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If you are the friend or family member of a parent with a special needs child, you are probably in awe of his or her strength, while at the same time wondering what you could possibly do to help. Fortunately, there are several small, yet dramatic, ways in which you can assist your loved one without putting too much of a strain on your own family.

Try these suggestions, for instance:


Volunteer to Babysit

If you are comfortable with the special needs child, offer to babysit for a few hours or an evening so your loved ones can go out. They may need a date night, or simply the freedom to go outside and take a walk. Fresh air and exercise outside the home will surely do them some good. Parenting isn’t easy for any of us, so imagine the additional frustrations that parents of special needs children endure on a daily basis. This time to regroup is a wonderful gift!


Give Attention to the Siblings

Through no fault of the special needs child, his or her siblings receive minimal attention. So, to help the parents out, take the typical children out for a sleepover, shopping trip, or an ice cream sundae. You can even offer to bring them to games and practices if their parents have to focus on their special needs brother or sister.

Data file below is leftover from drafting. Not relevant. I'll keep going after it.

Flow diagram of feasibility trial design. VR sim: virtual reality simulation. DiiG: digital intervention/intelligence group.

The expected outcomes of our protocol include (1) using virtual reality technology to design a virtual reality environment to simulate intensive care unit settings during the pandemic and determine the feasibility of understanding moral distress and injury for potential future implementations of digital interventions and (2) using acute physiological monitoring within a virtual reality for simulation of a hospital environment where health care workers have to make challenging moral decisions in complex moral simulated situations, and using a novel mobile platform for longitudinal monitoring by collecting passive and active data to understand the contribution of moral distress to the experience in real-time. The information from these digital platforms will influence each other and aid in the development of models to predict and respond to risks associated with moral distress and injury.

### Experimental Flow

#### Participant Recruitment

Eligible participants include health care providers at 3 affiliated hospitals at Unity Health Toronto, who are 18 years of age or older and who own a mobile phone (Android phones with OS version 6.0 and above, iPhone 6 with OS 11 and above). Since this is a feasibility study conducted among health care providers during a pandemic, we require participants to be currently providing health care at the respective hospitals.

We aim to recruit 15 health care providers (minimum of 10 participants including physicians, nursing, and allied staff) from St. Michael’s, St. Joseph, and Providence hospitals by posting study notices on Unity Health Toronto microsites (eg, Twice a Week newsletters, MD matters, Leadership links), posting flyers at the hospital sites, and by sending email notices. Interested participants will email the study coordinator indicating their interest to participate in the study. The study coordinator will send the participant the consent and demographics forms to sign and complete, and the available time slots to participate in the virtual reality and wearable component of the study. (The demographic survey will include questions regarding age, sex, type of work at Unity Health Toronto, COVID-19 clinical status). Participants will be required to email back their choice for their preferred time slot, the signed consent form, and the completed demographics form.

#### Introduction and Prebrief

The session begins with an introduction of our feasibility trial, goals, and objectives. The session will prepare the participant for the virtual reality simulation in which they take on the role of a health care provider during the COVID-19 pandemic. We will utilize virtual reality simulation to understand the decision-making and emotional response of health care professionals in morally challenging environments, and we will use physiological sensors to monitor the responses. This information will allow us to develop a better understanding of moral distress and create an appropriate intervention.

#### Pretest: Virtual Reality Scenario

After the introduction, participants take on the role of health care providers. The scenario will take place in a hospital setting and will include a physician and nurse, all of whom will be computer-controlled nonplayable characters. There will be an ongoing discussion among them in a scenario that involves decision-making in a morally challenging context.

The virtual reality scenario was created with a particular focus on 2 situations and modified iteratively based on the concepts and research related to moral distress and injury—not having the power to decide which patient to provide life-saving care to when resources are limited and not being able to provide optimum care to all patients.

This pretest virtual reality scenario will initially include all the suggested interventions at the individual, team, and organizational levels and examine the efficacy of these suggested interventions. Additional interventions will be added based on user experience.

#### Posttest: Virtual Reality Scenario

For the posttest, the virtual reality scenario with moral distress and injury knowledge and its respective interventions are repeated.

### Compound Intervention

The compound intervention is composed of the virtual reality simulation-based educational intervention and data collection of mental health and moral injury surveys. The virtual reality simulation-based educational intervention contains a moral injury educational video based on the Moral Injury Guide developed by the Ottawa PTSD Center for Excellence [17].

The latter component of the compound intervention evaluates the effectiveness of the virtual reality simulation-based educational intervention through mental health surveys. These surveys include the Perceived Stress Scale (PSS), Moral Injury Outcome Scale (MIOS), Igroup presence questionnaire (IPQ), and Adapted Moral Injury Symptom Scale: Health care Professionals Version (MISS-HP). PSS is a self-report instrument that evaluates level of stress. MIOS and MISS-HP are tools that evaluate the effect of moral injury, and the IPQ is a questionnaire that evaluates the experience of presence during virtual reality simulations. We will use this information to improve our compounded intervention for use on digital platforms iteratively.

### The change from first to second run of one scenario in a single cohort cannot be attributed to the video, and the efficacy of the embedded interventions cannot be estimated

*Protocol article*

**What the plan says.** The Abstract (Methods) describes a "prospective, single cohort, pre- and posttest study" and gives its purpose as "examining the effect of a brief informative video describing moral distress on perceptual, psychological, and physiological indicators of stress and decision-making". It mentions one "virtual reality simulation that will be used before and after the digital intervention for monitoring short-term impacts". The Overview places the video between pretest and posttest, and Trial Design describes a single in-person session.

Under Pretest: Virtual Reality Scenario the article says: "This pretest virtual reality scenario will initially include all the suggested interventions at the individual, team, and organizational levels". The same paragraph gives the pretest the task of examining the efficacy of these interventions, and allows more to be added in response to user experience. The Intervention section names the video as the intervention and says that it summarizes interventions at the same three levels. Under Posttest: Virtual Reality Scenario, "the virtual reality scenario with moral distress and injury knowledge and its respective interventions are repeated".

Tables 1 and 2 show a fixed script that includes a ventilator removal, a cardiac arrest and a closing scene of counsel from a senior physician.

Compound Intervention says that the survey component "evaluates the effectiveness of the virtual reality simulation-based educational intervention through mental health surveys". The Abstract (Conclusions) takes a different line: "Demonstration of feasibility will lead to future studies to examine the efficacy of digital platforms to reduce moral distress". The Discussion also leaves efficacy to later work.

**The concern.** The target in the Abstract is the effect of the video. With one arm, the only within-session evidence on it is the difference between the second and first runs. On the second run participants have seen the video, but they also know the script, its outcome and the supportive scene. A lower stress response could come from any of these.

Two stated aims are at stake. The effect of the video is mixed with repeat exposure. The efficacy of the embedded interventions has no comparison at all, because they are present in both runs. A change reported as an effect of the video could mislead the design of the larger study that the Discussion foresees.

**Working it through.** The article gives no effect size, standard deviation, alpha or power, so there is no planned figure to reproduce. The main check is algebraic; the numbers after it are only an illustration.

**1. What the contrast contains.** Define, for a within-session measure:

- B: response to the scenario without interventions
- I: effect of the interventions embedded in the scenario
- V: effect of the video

Include the Special Needs Child in Activities

If your children are playing with your loved one’s children and the special needs child does not feel included, help him or her to fit in. Accommodate the child so he or she does feel left out. Simplify games and activities so everyone can play and participate.


Learn as Much as You Can

If you do not understand a child’s disorder or diagnosis, read up on it before you have the occasion to interact with the child. If you don’t have time to read, watch videos online, or listen to podcasts to learn as much as you can. Ask the parents questions to make sense of the situation, if you don’t understand. They likely won’t be insulted. They may even feel flattered that you care enough to want to know more about their child.


Just Listen

Sometimes being a shoulder to cry on is the best help you can provide. Do not offer advice, if you have never been in his or her shoes. Simply be supportive when speaking about his or her child. Accentuate the positive and let the parent know that he or she is doing his or her best, while you avoid offering pity. Pity just increases the negative feelings he or she is experiencing.

In conclusion, there are many things that you can do to support the parents of children with special needs. The items on this list should allow you to lend a helping hand when it is needed.